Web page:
This fiscal predicament was recently relieved in part through use of a limited series of “one-time sources of revenue” (such as spending the city’s liability insurance reserve fund, revenue from sale of city property, etc.) — as repeatedly emphasized by Deven within his oral presentation to the council.

Deven directly associated this unsustainable budget dynamic with the need to maintain adequate reserves; although, use of budget reserves is clearly contemplated to cover much more that a temporary “structural deficit” which is expected to be largely eliminated for FY 2009-10.

The crucial budgetary distinction related to this situation appears to be that of properly recognizing the precise contours of this “structural deficit” — in the midst of general fiscal consequences of the expanding economic recession.


Prefacing Deven’s written discussion of this Budget and Fiscal Policy, is a brief budget-status update concerning two key prospects for bridging Woodland’s current budget gap.

As of April 27, twelve eligible city staff members have enrolled in the state’s (Cal PERS) Retirement Incentive Program, “often referred to as the Golden Handshake,” which provides “two years of service credit,” at a (future) cost to the City that is “very manageable,” according to Deven.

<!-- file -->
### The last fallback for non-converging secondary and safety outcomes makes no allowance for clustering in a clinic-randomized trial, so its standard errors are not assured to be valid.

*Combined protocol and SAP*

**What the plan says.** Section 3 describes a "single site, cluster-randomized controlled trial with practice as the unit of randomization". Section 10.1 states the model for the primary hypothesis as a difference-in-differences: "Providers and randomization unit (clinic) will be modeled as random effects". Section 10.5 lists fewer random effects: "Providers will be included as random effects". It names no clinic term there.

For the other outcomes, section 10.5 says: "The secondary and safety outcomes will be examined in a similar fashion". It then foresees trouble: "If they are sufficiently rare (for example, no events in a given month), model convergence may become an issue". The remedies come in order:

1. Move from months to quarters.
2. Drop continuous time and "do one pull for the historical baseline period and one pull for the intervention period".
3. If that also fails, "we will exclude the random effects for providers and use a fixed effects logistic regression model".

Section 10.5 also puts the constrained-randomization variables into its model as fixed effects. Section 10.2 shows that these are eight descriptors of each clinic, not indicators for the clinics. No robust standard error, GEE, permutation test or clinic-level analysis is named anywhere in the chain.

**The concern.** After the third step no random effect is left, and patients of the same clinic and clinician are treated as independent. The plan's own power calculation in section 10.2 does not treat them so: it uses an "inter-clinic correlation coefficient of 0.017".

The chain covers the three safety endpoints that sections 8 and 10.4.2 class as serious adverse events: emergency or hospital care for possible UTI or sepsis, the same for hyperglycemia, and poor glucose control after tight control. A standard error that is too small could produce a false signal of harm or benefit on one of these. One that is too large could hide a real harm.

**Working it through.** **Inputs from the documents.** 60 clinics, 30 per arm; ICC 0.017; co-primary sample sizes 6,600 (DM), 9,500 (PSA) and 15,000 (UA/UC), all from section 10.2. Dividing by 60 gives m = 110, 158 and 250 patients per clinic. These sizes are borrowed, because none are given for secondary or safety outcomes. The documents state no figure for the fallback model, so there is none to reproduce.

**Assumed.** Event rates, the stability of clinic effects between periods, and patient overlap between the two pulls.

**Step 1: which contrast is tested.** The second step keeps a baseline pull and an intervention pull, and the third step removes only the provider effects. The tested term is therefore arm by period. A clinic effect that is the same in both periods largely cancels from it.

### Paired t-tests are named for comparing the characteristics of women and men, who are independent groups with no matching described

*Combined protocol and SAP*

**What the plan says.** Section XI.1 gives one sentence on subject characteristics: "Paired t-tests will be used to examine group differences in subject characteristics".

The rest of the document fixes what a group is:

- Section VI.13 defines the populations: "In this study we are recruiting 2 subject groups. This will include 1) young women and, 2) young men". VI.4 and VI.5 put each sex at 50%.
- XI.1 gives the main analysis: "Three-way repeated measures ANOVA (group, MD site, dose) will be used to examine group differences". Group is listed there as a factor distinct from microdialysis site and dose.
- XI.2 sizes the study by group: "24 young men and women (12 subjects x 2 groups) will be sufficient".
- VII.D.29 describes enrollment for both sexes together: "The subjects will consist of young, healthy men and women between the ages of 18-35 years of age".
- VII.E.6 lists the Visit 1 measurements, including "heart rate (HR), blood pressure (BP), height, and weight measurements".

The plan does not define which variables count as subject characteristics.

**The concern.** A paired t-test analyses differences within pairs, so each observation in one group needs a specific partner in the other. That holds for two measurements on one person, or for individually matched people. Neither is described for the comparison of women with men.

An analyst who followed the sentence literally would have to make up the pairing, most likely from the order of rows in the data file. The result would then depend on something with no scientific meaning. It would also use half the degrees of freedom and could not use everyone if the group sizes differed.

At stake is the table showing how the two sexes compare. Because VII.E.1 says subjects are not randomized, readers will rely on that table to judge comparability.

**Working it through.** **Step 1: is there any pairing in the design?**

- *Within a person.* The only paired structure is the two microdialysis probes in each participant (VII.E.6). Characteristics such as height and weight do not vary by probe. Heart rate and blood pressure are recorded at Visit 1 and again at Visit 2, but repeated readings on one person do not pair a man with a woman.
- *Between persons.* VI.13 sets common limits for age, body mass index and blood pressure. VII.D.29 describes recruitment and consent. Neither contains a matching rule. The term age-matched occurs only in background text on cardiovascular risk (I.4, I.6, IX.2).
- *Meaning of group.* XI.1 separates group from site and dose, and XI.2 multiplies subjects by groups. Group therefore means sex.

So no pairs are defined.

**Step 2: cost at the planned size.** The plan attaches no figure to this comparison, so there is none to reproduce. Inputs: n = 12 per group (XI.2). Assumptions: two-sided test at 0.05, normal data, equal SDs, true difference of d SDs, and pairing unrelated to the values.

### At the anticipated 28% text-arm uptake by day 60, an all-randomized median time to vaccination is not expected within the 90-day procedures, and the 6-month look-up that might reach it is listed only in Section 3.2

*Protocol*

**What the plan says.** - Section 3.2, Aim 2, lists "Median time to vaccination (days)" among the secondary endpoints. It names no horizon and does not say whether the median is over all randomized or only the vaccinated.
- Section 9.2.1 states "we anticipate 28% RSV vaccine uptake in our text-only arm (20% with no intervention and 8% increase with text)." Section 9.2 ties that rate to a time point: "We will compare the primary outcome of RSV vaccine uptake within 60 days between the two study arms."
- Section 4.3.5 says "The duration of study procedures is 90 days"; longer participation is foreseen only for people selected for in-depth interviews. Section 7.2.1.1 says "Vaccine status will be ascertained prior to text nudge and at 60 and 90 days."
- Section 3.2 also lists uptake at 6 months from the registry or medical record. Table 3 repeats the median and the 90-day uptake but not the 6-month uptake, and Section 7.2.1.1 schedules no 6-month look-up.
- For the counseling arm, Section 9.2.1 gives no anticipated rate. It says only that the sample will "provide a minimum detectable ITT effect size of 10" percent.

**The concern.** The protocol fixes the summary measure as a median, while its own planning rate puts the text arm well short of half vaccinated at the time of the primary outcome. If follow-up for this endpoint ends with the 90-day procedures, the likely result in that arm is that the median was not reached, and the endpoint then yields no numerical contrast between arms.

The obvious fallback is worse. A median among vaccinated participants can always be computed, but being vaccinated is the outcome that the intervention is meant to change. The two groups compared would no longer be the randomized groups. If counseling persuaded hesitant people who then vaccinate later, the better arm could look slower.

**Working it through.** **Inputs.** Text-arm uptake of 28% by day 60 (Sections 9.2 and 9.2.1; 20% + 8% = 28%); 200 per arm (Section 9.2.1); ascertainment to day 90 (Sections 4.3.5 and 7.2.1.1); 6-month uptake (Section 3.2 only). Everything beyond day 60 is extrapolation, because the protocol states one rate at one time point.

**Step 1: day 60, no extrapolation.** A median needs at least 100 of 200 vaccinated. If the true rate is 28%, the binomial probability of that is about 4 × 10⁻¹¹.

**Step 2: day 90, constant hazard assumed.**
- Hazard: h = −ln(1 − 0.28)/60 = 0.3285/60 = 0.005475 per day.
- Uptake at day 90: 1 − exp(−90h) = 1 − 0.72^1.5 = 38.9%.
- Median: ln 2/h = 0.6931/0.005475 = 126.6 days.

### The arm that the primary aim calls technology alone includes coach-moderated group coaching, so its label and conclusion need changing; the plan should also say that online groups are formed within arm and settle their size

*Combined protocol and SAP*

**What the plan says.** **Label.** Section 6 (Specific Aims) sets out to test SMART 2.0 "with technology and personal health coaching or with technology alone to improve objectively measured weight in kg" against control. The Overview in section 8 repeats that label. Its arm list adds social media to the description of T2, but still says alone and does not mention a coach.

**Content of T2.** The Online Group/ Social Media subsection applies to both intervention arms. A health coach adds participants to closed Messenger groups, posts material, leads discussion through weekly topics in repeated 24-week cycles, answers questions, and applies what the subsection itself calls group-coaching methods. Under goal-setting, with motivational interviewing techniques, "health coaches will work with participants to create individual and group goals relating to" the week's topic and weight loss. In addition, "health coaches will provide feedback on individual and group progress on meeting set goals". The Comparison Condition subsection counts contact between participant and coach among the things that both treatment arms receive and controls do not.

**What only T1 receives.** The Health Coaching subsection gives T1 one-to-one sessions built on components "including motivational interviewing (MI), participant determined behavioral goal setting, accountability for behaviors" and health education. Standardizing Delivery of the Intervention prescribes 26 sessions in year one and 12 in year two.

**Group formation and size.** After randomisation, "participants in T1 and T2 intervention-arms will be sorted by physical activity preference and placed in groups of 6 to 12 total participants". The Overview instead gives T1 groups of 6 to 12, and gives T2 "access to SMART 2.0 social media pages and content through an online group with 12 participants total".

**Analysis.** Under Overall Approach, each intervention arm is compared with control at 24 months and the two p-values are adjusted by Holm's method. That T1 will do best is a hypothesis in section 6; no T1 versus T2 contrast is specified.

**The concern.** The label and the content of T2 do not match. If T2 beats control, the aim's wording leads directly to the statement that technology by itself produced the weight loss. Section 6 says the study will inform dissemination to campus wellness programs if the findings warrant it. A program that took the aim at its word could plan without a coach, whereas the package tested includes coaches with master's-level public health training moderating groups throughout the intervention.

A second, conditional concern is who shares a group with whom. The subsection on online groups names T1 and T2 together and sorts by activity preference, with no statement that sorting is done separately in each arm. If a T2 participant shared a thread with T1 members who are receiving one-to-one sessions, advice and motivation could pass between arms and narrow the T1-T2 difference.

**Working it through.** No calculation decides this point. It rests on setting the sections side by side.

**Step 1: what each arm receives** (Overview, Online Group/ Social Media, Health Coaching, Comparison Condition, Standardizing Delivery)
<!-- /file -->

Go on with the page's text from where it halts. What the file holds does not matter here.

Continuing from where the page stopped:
“The impact of the enrollment of these employees is certainly favorable from a fiscal standpoint and may allow the desired level of reductions to be achieved without layoffs or with minimal layoffs,” describes Deven. Also, “compensation reductions from the City’s [labor union] bargaining units through the meet and confer process,” may help “minimize layoffs and deeper cuts in programs and services.”

“[C]ompensation reductions” amount to employee furloughs (proposed to save $215,000) and a wage freeze (proposed to save $324,000).

Employee salary reductions, proposed at 1.5 – 3% would generate $310,000 / $620,000 in budget savings.

Closed-session conferences with these union representatives directly preceded this regular council meeting — wherein several councilmembers seemed slightly buoyant / optimistic, perhaps indicating some level of progress toward reaching a broadly beneficial consensus on employee concessions.

Councilmember Jeff Monroe confidently, even light-heartedly exclaimed — without elaborating — at one point in the discussion, that: these budget matters will turn out well in the end.

Although appearing more sober-minded during the council meeting, Councilmember Bill Marble made relatively hopeful, positive remarks while leaving City Hall, about the potential for successfully “avoiding layoffs and finding a few more hours for the library,” despite his desire to implement this reserve-fund policy